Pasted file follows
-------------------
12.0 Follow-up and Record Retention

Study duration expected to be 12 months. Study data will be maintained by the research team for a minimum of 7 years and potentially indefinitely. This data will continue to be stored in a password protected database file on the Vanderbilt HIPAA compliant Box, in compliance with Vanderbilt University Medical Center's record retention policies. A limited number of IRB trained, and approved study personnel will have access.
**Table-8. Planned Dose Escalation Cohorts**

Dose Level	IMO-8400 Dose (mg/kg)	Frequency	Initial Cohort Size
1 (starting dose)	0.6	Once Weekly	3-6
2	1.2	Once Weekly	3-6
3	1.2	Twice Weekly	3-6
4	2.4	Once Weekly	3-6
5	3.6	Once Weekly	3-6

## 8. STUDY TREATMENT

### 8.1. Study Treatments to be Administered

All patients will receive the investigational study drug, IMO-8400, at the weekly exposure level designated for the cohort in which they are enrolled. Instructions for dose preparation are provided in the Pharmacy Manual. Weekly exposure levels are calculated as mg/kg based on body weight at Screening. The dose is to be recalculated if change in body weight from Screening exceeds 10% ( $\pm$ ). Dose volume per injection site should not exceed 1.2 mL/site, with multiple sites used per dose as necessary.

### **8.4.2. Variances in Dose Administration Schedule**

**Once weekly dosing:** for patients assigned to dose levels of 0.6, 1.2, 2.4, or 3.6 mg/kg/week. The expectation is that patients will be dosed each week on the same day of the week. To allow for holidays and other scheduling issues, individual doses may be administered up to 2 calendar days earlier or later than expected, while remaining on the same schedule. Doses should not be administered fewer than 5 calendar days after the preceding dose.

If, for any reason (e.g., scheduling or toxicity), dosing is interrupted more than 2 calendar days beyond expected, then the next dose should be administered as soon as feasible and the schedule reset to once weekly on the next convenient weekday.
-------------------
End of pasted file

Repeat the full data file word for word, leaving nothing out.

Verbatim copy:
12.0 Follow-up and Record Retention

Study duration expected to be 12 months. Study data will be maintained by the research team for a minimum of 7 years and potentially indefinitely. This data will continue to be stored in a password protected database file on the Vanderbilt HIPAA compliant Box, in compliance with Vanderbilt University Medical Center's record retention policies. A limited number of IRB trained, and approved study personnel will have access.
**Table-8. Planned Dose Escalation Cohorts**

Dose Level	IMO-8400 Dose (mg/kg)	Frequency	Initial Cohort Size
1 (starting dose)	0.6	Once Weekly	3-6
2	1.2	Once Weekly	3-6
3	1.2	Twice Weekly	3-6
4	2.4	Once Weekly	3-6
5	3.6	Once Weekly	3-6

## 8. STUDY TREATMENT

### 8.1. Study Treatments to be Administered

All patients will receive the investigational study drug, IMO-8400, at the weekly exposure level designated for the cohort in which they are enrolled. Instructions for dose preparation are provided in the Pharmacy Manual. Weekly exposure levels are calculated as mg/kg based on body weight at Screening. The dose is to be recalculated if change in body weight from Screening exceeds 10% ( $\pm$ ). Dose volume per injection site should not exceed 1.2 mL/site, with multiple sites used per dose as necessary.

### **8.4.2. Variances in Dose Administration Schedule**

**Once weekly dosing:** for patients assigned to dose levels of 0.6, 1.2, 2.4, or 3.6 mg/kg/week. The expectation is that patients will be dosed each week on the same day of the week. To allow for holidays and other scheduling issues, individual doses may be administered up to 2 calendar days earlier or later than expected, while remaining on the same schedule. Doses should not be administered fewer than 5 calendar days after the preceding dose.

If, for any reason (e.g., scheduling or toxicity), dosing is interrupted more than 2 calendar days beyond expected, then the next dose should be administered as soon as feasible and the schedule reset to once weekly on the next convenient weekday.